Protect Your Email from Disaster in Seven Easy Steps
This morning, people in the UK and northern Europe shared an experience that many Americans encounter every year during hurricane season - the sight of extreme storms and weather ripping up trees, damaging property, and disrupting transportation and businesses. From hurricanes, floods and fires to human error, unexpected disaster could take down your network in an instant. Unplanned downtime will cost you in lost productivity, strained customer relationships and lost revenue. Worse: You could lose valuable data for good.
Here are seven easy steps to create a disaster preparedness plan:
- Classify your systems. It’s critical to know which systems you can’t live without during a disaster. Both quantitative financial and qualitative impacts need to be measured. Many organizations like to perform a Business Impact Analysis (BIA) to determine the criticality of systems and how fast they need to be recovered, then allocate budget and technology to match the recovery objectives.
- Agree on a Recovery Time Objective (RTO) for each system. Once you’ve classified your systems, it’s critical to agree on a RTO that meets the needs of each system for the level of classification you’ve assigned to it. For example: How quickly will the system be working and available after a disaster? We often see communications, CRM, finance, customer-facing and email systems prioritized as Level One, because these are the core business needs that must continue, and efficient communication is critical in the event of a disaster.
- Implement disaster preparedness. You’ve classified your systems and agreed to a RTO. The next step is to implement technology and processes that support your goals.
- Test your systems on a regular basis. You’ve devised and implemented a great solution, but haven’t given it a production test. Don’t cross your fingers and hope it works as planned during a disaster. Test it in advance!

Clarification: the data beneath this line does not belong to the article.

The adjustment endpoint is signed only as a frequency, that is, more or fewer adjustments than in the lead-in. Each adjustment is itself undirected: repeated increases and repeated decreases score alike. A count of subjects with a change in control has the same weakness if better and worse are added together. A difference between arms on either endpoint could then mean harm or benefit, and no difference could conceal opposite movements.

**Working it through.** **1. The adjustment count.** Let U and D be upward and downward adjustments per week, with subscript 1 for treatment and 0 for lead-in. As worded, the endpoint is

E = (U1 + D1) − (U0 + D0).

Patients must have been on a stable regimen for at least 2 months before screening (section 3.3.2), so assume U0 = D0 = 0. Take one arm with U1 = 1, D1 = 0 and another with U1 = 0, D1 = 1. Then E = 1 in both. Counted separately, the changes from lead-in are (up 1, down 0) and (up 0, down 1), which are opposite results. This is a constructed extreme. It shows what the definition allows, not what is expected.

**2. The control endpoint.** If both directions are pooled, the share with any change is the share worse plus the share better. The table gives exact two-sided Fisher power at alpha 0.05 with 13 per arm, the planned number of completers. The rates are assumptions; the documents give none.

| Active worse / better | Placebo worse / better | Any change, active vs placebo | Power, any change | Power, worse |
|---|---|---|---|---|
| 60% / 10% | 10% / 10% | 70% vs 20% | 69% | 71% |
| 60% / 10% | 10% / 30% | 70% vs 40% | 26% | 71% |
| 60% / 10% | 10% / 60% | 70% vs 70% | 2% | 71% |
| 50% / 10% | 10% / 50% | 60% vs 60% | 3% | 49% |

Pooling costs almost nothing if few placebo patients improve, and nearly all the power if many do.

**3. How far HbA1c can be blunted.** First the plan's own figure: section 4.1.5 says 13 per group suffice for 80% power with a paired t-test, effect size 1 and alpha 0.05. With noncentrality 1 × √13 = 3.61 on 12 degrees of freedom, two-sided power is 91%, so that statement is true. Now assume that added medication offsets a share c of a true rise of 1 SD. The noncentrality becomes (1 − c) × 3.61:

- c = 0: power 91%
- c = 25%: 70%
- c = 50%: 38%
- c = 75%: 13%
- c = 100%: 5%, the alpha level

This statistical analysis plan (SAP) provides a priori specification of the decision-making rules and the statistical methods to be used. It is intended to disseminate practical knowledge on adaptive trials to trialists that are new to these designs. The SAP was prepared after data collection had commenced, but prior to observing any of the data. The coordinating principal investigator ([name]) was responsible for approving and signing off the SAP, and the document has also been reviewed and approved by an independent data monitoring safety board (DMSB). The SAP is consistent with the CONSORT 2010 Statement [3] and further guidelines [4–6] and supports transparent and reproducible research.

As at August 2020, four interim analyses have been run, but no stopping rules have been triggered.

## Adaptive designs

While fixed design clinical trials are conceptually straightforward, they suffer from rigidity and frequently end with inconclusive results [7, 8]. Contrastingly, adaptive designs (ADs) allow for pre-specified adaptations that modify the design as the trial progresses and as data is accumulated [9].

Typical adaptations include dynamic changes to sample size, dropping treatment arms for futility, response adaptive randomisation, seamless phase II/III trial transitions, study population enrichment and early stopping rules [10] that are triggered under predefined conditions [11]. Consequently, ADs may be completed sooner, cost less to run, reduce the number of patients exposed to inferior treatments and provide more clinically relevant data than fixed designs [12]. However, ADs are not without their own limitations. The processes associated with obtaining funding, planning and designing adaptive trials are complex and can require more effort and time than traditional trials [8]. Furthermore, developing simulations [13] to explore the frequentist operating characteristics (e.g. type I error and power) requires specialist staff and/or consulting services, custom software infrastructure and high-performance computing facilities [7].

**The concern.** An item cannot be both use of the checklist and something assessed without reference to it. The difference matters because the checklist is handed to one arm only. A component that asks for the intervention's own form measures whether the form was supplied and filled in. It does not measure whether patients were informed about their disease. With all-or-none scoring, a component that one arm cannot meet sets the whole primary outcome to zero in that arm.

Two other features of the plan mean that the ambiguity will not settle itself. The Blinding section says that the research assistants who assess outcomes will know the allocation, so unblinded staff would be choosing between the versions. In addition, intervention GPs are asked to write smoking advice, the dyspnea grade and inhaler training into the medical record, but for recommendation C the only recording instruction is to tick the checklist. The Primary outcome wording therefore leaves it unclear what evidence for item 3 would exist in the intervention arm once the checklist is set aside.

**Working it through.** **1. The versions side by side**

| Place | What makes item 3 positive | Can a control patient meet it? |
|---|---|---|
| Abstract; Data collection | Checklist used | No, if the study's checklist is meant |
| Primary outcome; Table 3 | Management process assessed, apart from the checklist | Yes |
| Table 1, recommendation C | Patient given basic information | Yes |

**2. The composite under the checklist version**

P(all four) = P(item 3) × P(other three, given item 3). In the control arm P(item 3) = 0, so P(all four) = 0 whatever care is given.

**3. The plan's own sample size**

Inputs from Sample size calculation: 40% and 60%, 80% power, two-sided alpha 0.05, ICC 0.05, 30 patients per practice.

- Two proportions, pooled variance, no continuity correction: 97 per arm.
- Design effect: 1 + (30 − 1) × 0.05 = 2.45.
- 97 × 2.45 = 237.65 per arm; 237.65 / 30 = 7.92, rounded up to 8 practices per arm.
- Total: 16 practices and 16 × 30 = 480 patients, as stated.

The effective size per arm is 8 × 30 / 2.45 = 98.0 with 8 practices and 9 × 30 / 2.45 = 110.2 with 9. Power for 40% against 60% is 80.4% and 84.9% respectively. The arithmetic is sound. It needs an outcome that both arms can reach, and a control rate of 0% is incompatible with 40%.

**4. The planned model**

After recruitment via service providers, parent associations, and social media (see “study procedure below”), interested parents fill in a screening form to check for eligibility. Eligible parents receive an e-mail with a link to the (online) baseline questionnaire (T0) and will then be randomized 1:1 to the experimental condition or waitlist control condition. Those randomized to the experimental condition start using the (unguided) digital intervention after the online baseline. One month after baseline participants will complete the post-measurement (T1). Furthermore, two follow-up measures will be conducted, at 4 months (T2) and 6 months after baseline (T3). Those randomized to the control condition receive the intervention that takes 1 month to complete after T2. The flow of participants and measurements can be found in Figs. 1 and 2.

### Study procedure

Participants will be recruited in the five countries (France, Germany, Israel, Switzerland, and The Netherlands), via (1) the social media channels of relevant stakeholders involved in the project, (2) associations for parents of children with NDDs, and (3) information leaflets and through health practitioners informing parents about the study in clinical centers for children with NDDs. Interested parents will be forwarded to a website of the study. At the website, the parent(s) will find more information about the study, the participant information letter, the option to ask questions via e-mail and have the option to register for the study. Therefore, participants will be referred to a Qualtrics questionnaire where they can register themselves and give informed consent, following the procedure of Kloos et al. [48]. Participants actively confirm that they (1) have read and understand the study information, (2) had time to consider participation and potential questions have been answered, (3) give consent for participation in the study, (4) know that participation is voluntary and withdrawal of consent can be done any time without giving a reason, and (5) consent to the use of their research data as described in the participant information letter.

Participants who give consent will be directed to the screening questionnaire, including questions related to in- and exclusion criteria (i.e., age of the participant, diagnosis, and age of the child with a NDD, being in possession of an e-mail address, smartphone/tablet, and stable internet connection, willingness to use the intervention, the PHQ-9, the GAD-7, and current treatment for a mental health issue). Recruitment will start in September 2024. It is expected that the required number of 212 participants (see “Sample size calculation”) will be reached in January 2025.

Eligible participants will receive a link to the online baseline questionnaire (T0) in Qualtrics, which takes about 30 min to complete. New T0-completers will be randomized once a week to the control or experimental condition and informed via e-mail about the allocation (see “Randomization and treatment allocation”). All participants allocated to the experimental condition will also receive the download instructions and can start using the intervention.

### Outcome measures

- Fail back. Testing the fail-over capabilities of a continuity solution is only half of the due diligence. What happens if your disaster lasts hours, days or even weeks? And what happens when you try to fail-back to your normal mode of operation?
- Test for extremes. Too often, we plan continuity for “normal” disasters, such as power outages and hardware failures. But what happens in the case of a natural disaster like hurricane, flood or fire? Are you confident that you’ll be able to safely activate your continuity systems and meet your RTO objectives? [Tweet "Protect your email in seven easy steps"]
- Policy enforcement during an outage. Many companies set up all their compliance rules for their primary systems but not their disaster recovery procedure. Disasters are an opportune moment for things to go wrong. You cannot ignore the regulatory and policy-based requirements that affect you during an outage. Are you privacy, archiving and compliance policies still being enforced during a disaster?
Why wait for disaster to strike to take action? Get a head start – follow these easy steps to protect your business-critical data today.